Provisional Waiver Expected Soon

We expect that the U.S. Government will soon publish a new procedure that will enable certain persons to apply for waivers while they remain in the United States.

Although we cannot be sure, we believe that the new procedures will be announced very soon, possibly as early as Monday.  We do not yet know when the new procedure will take effect, but we believe that the new procedure will take effect soon.

As soon as the new procedure is announced, we will have more information about eligibility requirements and procedures.

DREAM Announcement – Don’t Be Fooled

On June 15, 2012, the U.S. Department of Homeland Security announced that it would grant “Deferred Action” for certain people in the United States.

If U.S. Government officials are not in the process of trying to deport you, and if U.S. Government officials have never ordered your deportation in the past, then at this time you are NOT yet eligible to make any applications for anything related to this announcement.

Don’t be fooled by people offering you a green card, work authorization, or any other immigration benefit due to the recent announcement by the U.S. Government!

If the U.S. Government is not trying to deport you at this time, then you will need to wait until government officials create an application process, which will probably be in the month of August 2012.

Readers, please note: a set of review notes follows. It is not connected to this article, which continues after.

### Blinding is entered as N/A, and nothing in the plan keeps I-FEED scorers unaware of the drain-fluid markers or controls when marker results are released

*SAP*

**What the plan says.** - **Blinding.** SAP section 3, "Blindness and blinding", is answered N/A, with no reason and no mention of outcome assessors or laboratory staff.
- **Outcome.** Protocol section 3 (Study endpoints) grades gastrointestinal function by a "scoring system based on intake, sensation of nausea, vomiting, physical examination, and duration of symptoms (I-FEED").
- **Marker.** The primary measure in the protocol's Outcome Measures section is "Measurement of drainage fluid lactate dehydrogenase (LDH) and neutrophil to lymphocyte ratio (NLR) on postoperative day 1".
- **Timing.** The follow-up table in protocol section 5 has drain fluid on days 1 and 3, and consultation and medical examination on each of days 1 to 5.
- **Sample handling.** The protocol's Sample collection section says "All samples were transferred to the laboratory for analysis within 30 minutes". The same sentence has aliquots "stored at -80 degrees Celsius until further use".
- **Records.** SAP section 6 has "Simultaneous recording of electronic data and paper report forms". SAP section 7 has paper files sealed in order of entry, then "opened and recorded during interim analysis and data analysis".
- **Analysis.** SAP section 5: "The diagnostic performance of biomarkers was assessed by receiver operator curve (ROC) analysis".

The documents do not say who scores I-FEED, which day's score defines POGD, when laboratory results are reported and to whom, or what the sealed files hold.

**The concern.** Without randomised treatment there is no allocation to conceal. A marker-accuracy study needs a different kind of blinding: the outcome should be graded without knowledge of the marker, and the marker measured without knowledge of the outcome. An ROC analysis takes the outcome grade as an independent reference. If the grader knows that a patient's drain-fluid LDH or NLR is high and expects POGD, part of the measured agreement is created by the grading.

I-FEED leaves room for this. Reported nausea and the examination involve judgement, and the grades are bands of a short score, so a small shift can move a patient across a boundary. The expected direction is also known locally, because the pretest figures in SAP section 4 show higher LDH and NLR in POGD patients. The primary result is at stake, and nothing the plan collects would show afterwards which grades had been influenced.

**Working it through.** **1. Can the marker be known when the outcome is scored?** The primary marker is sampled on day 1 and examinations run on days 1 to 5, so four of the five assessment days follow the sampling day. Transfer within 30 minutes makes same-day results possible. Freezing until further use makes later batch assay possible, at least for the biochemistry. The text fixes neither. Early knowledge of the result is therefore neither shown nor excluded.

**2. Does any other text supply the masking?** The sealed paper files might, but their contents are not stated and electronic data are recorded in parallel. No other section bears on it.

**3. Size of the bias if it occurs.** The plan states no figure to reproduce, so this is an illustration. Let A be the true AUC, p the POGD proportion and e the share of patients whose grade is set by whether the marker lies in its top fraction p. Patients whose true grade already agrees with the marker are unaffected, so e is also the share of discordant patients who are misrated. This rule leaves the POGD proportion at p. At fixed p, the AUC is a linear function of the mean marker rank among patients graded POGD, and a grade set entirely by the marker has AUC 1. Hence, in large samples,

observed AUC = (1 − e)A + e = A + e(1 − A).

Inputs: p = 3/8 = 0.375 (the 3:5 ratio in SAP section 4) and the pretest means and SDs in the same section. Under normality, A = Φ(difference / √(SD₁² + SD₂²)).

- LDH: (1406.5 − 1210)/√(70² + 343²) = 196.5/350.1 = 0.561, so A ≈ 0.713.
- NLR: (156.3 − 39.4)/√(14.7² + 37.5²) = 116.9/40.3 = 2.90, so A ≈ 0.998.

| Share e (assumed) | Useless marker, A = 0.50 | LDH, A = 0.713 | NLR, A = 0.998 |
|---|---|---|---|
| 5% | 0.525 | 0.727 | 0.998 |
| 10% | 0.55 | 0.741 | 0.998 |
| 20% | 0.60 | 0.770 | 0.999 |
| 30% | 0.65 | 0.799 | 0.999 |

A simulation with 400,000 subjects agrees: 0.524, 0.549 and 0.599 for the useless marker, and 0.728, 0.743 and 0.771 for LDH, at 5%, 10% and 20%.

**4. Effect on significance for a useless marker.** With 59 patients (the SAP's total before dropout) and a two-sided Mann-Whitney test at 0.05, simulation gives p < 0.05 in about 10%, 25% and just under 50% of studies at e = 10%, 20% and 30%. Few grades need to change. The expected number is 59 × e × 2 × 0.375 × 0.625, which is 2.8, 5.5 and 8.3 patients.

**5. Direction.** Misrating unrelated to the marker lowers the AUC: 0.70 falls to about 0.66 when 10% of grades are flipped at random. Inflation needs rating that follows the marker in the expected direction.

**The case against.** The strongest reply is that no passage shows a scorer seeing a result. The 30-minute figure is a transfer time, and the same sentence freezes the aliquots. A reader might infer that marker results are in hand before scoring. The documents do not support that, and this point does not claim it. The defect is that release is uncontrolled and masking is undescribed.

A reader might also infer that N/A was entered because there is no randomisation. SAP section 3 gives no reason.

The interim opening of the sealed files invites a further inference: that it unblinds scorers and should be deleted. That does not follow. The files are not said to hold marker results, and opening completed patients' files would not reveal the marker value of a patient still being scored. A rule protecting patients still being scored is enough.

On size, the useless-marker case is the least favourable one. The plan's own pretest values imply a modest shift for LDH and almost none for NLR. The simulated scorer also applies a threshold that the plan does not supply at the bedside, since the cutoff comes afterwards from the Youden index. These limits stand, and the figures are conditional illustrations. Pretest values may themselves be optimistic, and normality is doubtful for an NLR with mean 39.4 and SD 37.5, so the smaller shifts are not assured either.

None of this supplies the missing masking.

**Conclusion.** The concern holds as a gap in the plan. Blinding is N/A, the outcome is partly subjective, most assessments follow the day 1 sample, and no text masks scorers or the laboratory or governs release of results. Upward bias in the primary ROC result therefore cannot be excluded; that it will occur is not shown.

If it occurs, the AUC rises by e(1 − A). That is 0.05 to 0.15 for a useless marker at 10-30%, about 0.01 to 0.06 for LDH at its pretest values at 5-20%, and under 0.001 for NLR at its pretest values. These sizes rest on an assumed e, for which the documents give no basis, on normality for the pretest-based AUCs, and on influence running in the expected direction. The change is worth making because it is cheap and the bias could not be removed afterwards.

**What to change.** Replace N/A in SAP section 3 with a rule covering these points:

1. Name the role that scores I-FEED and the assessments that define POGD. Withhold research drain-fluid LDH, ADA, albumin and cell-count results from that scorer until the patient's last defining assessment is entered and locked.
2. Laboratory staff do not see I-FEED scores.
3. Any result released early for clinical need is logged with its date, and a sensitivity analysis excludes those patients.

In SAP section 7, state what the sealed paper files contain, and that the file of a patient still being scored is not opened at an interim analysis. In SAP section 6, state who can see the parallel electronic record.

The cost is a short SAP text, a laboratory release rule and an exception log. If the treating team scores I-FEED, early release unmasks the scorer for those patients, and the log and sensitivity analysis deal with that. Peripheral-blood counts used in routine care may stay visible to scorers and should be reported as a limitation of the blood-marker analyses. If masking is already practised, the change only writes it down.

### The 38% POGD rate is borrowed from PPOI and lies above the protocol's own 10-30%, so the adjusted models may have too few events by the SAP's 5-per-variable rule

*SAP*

If U.S. Government officials are in the process of trying to deport you at this time, then you should contact a knowledgeable and ethical immigration lawyer to determine if you might be eligible for the new procedures.

You might be eligible for “Deferred Action” if you meet all of the following:

  • You entered the United States before you turned age 16
  • You are now under age 31
  • You have lived in the United States for at least 5 years as of June 15, 2012
  • You are enrolled in school now, OR you graduated from high school, OR you have a GED, OR you have been honorably discharged from the Armed Forces
  • You have not been convicted of a felony, you have not been convicted of a “significant” misdemeanor, and you have not been convicted of more than 3 misdemeanors
  • You do not pose a threat to national security of public safety